The James and Mary Ross Provost's Award for Excellence
John Brittingham, architecture, is the recipient of the James and Mary Ross Provost's Award for Excellence. He will receive a $2,500 honorarium for the award. In its sixth year, the Provost's Award recognizes excellence in teaching and scholarship.
Brittingham is an accomplished professor and an award-winning architect with experience in some of the most prestigious architecture firms in the country. He has served as the coordinator for the first-year design studio program in the MSU School of Architecture. The sole proprietor of SIGHTarchitects, Brittingham also designed a sequence of courses that integrates research and creative activity into his teaching, and he developed the curriculum for Introduction to Design, the largest University Core class with more than 400 students. Brittingham's research on the work of the architect Richard Neutra in Montana has received national and international attention, as evidenced by an article to be published in the June issue of Architectural Digest. Brittingham is a past recipient of a President's Excellence in Teaching Award.
MSU Excellence in Outreach Award
MSU horticulturist Bob Gough, known as "Dr. Bob" throughout Montana, and Joel Jahnke, who has shared his passion for Shakespeare with every community in Montana and many in surrounding states, have been selected as the inaugural recipients of the MSU Excellence in Outreach Award. Each will receive a $2,000 honorarium.
Earlier this year, Gough, MSU Extension Service horticulturist, was named a fellow of the National Association of Colleges and Teachers of Agriculture, the first person to be chosen for that honor based on Extension Service teaching. In addition to research and teaching, Gough is known throughout Montana as "Dr. Bob" in his regular radio program and newspaper column, as well as through television programs, Internet resources and hundreds of Extension publications. The cultivator of a thriving Montana Master Gardener Program, he travels thousands of miles each year, teaching Montanans in many growing zones how to be better gardeners with expert, no-nonsense advice.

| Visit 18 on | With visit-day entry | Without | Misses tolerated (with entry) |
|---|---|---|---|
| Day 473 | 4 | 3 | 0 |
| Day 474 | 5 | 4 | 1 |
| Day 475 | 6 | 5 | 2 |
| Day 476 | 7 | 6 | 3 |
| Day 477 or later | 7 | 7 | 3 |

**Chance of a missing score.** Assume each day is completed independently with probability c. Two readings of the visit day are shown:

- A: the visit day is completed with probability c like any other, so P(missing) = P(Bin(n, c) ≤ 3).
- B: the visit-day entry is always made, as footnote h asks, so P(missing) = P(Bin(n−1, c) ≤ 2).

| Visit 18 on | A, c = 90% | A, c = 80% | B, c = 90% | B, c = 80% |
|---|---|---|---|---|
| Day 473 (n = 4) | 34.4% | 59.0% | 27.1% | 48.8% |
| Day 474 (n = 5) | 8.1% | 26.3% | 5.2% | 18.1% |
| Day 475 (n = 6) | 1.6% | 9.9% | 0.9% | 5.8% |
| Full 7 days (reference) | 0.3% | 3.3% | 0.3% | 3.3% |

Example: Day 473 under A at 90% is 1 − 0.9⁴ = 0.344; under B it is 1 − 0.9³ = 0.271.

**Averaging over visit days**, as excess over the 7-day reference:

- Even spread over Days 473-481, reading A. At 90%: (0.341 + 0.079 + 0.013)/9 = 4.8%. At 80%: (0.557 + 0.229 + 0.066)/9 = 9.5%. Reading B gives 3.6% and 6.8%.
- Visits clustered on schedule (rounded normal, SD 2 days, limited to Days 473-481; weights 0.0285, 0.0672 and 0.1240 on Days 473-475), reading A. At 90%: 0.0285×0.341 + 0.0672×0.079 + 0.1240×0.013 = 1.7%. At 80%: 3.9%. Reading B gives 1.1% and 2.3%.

Jahnke, professor of theatre arts and artistic director of Montana Shakespeare in the Parks, has dedicated much of his long career at MSU to expanding the reach of the state's only professional theatre program that produces Shakespearean plays and the only company that offers its performances to the public for free. Since Jahnke became the company's artistic director in 1981, Shakespeare in the Parks has grown from an amateur, 41-city tour to a nationally known professional theatre company that presents an eight-week tour of 68 performances to approximately 25,000 people each summer. Whether performing in Birney or Billings, the company has become a major summer event in communities of all sizes across the region. More recently, Jahnke established Shakespeare in the Schools, a program that brings the bard to middle and high schools throughout Montana.
Provost's Award for Undergraduate Research/Creativity Mentoring
Philip Stewart, deputy director of the MSU Center for Biofilm Engineering and professor of engineering, has been awarded the inaugural Provost's Award for Undergraduate Research/Creativity Mentoring. He will receive a $2,000 honorarium.
Since coming to MSU in 1991, Stewart has mentored 25 undergraduate students in substantial research projects all centered on bacteria that grow in communities called biofilms. The MSU Biofilm Center is recognized internationally for its research, and Stewart has eagerly drawn undergraduates into the center's world-class studies as early as their sophomore years. By getting them started early, Stewart helps them develop their skills over time. Students say they have loved working with Stewart. These students have produced published works, with some listed as the lead authors. Two undergraduates have been recognized with national awards--a Goldwater Scholarship and a Whitaker Graduate Research Fellowship. Eight are pursuing their research in graduate school.
The Meritorious Technology/Science Award